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Convex hull

The convex hull for a geometrical object or a set of geometrical objects is the minimal convex set containing the given objects.

For planar objects, i.e., lying in the plane, an easy way to visualize the convex hull is to imagine a rubber band tightly stretched to encompass given objects; when released, it will assume the shape of the required convex hull.

In computational geometry, numerous algorithms are proposed for computing the convex hull of a finite set of points, with various computational complexity.

Computing the convex hull means that a non-ambiguous and efficient represesentation of the required convex shape is constructed. The complexity of the corresponding algorithms is usually estimated in terms of n, the number of input points, and h, the number of points on the convex hull.

Table of contents
1 Planar case
2 Higher dimensions
3 Relations to other geometric structures
4 Applications

Planar case

Set of points

If not all points are on the same line, then their convex hull is a convex polygon. Its most common representation is the list of its vertices ordered along its boundary clockwise or counterclockwise. In some applications it is convenient to represent a convex polygon as an intersection of a set of halfplanes.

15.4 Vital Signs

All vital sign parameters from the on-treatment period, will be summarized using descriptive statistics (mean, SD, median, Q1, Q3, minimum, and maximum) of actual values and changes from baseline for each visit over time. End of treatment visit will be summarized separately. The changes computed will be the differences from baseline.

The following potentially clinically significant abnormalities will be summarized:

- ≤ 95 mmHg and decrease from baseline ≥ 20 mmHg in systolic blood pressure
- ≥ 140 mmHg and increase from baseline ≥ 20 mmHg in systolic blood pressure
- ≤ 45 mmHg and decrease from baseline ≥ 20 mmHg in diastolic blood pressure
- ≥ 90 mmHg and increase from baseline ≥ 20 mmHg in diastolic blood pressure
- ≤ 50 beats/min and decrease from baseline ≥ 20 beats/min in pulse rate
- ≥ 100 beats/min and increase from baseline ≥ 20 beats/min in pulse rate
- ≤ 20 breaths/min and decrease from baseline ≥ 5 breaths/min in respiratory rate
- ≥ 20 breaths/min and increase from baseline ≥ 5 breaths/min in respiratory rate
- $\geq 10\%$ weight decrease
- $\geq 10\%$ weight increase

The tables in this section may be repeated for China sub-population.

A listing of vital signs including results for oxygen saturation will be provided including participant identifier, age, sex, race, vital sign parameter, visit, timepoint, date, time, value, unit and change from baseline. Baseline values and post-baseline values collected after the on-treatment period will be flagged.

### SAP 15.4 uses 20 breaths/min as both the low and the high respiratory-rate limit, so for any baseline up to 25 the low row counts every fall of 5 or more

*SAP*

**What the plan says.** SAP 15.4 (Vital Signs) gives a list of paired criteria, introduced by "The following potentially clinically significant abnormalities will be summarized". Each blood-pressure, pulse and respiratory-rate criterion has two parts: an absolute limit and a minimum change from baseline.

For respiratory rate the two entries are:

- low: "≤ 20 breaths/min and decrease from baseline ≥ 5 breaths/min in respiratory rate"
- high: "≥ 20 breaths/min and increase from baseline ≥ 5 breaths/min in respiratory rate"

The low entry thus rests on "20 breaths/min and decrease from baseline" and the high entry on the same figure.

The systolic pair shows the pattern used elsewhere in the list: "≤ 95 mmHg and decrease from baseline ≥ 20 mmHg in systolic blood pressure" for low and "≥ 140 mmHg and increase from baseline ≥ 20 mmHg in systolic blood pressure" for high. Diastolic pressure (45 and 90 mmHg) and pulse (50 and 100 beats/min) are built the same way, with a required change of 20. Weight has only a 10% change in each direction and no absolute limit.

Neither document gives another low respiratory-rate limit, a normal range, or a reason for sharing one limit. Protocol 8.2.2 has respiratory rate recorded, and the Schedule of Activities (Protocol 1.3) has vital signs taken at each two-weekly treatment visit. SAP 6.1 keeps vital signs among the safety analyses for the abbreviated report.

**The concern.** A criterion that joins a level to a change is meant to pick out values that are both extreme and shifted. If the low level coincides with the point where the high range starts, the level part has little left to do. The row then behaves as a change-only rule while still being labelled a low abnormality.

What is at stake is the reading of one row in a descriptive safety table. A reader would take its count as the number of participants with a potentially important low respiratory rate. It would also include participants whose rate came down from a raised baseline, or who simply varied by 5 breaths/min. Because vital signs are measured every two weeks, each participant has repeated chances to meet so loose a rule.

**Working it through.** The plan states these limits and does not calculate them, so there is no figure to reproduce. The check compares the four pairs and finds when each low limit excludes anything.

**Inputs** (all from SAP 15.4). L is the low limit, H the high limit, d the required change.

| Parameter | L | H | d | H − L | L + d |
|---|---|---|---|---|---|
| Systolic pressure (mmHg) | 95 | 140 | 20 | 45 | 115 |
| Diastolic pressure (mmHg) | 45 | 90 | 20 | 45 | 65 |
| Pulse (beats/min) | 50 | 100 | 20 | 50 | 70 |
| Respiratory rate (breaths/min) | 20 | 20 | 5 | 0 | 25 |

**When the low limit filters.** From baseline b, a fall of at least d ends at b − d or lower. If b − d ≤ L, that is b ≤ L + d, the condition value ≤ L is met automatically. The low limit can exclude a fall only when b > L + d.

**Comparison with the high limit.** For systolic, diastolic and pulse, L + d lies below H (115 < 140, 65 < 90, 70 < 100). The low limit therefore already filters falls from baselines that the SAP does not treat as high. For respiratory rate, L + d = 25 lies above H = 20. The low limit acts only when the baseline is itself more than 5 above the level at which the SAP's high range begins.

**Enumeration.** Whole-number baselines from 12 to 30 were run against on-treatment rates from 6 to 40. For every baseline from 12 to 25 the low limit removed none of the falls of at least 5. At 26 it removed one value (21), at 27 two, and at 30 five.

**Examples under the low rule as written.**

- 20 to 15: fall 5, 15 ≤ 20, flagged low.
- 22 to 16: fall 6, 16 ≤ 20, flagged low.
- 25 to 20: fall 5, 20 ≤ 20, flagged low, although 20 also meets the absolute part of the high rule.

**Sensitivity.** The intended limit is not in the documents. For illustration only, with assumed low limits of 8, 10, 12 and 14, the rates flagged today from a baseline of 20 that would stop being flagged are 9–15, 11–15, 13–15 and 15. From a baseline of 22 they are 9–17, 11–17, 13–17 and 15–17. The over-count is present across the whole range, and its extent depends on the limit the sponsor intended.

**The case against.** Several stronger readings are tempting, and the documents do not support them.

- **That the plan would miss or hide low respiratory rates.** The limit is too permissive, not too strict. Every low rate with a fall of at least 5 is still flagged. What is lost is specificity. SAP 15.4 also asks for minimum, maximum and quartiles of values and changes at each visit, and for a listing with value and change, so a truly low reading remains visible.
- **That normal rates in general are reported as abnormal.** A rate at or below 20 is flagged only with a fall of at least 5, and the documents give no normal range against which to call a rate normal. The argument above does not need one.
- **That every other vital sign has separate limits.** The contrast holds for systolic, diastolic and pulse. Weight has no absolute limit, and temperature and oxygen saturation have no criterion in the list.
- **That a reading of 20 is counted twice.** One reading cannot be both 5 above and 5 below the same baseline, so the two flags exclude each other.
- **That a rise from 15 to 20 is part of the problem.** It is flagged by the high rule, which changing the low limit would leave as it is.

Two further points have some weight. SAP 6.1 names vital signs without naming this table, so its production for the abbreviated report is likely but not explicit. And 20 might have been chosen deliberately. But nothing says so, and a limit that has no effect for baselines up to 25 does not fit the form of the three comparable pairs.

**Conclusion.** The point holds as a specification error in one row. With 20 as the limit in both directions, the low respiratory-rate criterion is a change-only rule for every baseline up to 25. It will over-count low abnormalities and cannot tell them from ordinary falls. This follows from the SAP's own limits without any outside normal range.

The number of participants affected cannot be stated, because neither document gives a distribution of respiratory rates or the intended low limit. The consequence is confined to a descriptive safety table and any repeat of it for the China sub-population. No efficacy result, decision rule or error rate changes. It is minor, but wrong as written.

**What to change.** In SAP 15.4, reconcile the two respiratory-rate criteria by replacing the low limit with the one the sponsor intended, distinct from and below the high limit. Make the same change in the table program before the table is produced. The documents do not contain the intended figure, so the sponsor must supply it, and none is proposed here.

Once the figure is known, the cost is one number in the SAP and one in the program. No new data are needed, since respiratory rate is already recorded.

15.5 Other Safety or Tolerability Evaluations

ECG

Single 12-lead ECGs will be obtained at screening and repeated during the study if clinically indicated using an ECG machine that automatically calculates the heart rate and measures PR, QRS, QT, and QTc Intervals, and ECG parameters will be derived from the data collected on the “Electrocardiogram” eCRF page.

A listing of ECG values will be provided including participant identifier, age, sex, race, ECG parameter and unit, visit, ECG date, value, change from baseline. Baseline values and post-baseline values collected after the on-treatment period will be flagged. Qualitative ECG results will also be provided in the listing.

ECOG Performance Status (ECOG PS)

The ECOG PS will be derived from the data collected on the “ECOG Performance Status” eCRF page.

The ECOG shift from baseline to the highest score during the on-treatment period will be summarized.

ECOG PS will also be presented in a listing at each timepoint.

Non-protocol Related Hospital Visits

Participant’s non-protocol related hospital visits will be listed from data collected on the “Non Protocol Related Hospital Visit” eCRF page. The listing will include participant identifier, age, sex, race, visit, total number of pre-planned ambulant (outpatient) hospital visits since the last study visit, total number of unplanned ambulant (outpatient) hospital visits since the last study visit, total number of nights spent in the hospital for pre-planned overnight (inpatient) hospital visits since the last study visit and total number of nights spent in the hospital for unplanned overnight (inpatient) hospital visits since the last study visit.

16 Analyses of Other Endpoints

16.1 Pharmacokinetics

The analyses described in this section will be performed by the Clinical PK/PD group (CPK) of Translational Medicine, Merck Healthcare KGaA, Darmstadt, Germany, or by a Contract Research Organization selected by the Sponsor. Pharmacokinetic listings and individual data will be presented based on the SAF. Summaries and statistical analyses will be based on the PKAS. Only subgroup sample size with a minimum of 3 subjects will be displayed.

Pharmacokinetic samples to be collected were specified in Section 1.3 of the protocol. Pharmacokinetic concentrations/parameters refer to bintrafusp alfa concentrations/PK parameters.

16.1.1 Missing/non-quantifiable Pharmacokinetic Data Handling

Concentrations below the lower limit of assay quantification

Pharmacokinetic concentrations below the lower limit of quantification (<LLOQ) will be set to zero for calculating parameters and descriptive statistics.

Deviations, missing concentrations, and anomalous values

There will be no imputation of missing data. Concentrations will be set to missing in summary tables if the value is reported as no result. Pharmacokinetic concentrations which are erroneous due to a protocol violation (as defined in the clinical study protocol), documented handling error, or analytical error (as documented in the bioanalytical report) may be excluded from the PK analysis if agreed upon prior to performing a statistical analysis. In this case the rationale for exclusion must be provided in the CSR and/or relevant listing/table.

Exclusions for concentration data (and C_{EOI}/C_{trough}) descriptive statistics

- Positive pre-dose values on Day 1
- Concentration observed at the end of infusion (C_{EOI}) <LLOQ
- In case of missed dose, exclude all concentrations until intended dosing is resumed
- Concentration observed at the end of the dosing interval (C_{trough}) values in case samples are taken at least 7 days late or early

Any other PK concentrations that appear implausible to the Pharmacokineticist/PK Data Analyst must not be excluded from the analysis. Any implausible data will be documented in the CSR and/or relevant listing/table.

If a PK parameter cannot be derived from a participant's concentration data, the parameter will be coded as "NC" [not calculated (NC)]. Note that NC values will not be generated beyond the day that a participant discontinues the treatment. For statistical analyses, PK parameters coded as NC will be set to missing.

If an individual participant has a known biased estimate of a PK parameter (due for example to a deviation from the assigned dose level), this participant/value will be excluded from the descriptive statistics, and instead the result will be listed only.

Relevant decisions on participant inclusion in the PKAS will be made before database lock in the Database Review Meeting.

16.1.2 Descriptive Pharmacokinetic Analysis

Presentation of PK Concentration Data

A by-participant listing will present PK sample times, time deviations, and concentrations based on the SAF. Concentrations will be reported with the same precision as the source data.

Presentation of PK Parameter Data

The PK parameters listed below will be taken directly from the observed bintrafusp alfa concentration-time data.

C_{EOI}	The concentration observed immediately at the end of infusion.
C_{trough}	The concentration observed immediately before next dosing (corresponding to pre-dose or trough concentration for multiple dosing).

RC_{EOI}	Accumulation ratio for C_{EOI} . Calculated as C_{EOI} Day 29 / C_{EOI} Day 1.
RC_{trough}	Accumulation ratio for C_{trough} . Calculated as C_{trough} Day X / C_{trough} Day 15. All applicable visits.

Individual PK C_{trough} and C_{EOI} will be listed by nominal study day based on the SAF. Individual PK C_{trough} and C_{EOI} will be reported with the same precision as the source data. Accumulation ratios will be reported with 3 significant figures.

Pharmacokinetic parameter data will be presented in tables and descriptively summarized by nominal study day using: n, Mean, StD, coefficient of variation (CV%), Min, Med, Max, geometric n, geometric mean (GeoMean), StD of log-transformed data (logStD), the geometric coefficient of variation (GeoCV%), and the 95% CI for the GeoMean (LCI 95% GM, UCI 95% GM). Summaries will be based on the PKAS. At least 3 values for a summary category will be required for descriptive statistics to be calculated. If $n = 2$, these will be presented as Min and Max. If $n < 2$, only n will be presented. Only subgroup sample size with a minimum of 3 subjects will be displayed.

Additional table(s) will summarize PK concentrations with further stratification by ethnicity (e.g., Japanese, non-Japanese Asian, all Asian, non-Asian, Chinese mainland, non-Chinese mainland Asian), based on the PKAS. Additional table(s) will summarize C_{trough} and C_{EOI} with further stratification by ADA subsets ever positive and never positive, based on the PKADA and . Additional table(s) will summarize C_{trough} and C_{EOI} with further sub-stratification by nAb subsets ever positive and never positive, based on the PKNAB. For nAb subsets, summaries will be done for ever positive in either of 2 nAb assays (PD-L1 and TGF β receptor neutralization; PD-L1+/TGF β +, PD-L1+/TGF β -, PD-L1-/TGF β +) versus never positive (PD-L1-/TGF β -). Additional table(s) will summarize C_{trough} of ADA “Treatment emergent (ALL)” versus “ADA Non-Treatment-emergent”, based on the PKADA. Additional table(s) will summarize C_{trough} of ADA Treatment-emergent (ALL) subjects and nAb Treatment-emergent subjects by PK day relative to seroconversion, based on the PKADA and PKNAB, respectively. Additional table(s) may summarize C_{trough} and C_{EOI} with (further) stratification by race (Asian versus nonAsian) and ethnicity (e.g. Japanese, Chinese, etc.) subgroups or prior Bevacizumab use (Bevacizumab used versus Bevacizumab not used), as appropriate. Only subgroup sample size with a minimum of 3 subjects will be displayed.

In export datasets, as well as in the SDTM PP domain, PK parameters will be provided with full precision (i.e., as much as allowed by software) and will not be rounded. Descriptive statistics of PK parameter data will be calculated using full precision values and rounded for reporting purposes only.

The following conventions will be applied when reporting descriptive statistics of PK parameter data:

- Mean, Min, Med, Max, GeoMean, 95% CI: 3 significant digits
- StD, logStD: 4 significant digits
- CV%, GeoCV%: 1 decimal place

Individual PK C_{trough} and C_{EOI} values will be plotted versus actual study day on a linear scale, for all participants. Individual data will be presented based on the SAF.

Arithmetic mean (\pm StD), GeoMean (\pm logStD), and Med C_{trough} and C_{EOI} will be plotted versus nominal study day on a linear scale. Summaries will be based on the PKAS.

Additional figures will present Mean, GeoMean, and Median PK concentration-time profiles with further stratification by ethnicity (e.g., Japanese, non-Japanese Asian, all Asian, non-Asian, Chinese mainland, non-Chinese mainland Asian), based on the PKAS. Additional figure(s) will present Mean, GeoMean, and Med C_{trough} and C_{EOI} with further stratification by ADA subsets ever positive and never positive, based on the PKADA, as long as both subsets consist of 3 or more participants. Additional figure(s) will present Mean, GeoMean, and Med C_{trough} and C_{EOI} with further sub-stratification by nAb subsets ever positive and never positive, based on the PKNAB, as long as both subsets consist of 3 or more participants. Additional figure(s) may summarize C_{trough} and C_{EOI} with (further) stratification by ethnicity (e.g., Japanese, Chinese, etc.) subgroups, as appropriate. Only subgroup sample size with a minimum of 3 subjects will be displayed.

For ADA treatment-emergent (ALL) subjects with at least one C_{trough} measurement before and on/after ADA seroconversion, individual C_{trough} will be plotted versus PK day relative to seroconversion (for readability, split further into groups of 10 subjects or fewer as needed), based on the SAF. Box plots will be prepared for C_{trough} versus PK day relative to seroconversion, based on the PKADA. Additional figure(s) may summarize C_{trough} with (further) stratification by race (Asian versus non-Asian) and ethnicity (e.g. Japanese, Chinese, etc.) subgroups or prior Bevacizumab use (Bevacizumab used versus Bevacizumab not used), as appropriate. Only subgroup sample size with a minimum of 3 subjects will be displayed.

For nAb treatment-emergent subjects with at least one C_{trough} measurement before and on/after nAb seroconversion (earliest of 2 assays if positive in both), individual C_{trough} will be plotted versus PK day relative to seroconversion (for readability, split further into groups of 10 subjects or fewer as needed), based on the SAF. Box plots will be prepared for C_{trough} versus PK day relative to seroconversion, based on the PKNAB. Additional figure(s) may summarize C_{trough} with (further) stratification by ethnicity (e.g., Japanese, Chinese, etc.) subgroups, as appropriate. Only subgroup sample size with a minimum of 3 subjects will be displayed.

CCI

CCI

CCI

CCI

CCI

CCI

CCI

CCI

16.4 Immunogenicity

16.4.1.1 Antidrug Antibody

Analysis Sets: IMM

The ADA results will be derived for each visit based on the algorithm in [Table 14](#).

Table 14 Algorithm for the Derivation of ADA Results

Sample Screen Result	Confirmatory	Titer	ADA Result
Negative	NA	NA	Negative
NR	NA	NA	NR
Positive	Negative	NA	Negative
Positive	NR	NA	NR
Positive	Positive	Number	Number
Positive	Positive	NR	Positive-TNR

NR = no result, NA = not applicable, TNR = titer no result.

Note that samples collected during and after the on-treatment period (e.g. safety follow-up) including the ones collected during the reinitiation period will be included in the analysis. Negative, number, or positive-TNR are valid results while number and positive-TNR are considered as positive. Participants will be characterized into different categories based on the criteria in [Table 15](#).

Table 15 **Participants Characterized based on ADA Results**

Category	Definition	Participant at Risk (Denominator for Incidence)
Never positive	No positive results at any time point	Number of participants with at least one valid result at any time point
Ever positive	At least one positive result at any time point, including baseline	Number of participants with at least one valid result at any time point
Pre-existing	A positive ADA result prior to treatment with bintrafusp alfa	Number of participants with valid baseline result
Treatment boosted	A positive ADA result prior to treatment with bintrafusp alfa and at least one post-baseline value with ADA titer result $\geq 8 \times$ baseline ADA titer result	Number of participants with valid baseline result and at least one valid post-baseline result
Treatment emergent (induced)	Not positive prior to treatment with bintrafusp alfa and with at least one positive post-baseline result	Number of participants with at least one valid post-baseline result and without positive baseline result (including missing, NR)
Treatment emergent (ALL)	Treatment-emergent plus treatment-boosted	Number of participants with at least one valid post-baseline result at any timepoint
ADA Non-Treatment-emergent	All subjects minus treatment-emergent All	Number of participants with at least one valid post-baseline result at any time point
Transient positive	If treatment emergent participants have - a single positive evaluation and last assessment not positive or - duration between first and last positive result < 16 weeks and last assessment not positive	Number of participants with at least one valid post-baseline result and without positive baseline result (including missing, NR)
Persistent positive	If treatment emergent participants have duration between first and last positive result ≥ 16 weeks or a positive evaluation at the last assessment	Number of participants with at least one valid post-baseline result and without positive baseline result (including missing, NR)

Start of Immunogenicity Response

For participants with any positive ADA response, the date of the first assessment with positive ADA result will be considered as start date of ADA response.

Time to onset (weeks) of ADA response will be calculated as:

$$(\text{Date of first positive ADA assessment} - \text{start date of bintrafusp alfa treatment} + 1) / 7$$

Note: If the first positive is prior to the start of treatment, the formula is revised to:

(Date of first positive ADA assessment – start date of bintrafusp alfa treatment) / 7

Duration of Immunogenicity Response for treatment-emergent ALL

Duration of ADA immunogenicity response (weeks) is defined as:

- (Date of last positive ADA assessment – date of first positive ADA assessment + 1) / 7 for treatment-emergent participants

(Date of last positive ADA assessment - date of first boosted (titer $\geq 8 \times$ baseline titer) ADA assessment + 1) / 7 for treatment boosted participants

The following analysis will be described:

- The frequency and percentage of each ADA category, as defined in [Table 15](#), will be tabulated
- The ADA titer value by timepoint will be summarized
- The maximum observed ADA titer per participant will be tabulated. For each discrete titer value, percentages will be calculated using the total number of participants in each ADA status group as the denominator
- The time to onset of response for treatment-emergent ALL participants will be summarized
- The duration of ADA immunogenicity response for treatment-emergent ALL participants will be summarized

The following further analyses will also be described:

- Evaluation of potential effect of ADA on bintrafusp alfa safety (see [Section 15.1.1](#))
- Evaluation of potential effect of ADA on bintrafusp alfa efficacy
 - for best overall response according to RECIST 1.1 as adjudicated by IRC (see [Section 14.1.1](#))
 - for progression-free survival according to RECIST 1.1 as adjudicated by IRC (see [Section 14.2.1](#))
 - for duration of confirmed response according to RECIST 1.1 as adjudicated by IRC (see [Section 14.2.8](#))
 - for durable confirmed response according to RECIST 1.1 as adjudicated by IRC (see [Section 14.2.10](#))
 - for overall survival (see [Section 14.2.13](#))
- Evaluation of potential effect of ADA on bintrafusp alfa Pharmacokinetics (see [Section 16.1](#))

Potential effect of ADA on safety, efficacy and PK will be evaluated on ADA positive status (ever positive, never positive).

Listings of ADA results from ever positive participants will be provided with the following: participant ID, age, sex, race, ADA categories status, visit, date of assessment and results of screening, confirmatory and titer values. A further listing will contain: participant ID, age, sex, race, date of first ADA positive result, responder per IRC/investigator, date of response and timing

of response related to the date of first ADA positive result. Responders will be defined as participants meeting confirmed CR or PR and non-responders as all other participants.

Jarvis march

The simplest (although not the most time efficient) algorithm in the plane was proposed by R.A. Jarvis in 1973. It is also called gift wrapping algorithm. It has O(nh) time complexity.

Graham scan

A slightly more sophisticated, but much more efficient algorithm is the Graham scan, published in 1972 (O(n log n) time complexity).

Akl-Toussaint heuristics

The following simple heuristics is often used as the first step in implementations of convex hull algorithms to improve their performance. It is based on the efficient convex hull algorithm by S.Akl and G.T.Toussaint, 1978. The idea is to quickly exclude many points that would not be part of the convex hull anyway. This method works as follows: Find the two points with the lowest and highest x-coordinate, and the two points with the lowest and highest y-coordinate. (Each of these operations take O(n).) These four points form a quadrilateral, and all points that lie in this quadrilateral (except for the four initially chosen vertices) are not part of the convex hull. Finding all of these points that lie in this quadrilateral is also O(n), and thus, the entire operation is O(n). (Optionally, the points with lowest and highest added x- and y-coordinate as well as those with lowest and highest subtracted x- and y-coordinate can also be determined and added, thus forming an irregular octagon, etc.)

Simple polygon

The convex hull of a simple polygon may be constructed in O(n) time.

Higher dimensions

For a finite set of points, the convex hull is a convex polyhedron. However its representation is not so simple as in the planar case. In higher dimensions, even if the vertices of a convex polyhedron are known, construction of its faces is a non-trivial task.

A number of algorithms are known for the three-dimensional case, as well as for arbitrary dimensions.

Relations to other geometric structures

See Delaunay triangulation


The problem of finding convex hulls finds its practical applications in pattern recognition, image processing, statistics. It also serves as a tool, a building block for a number of other computational-geometric algorithms.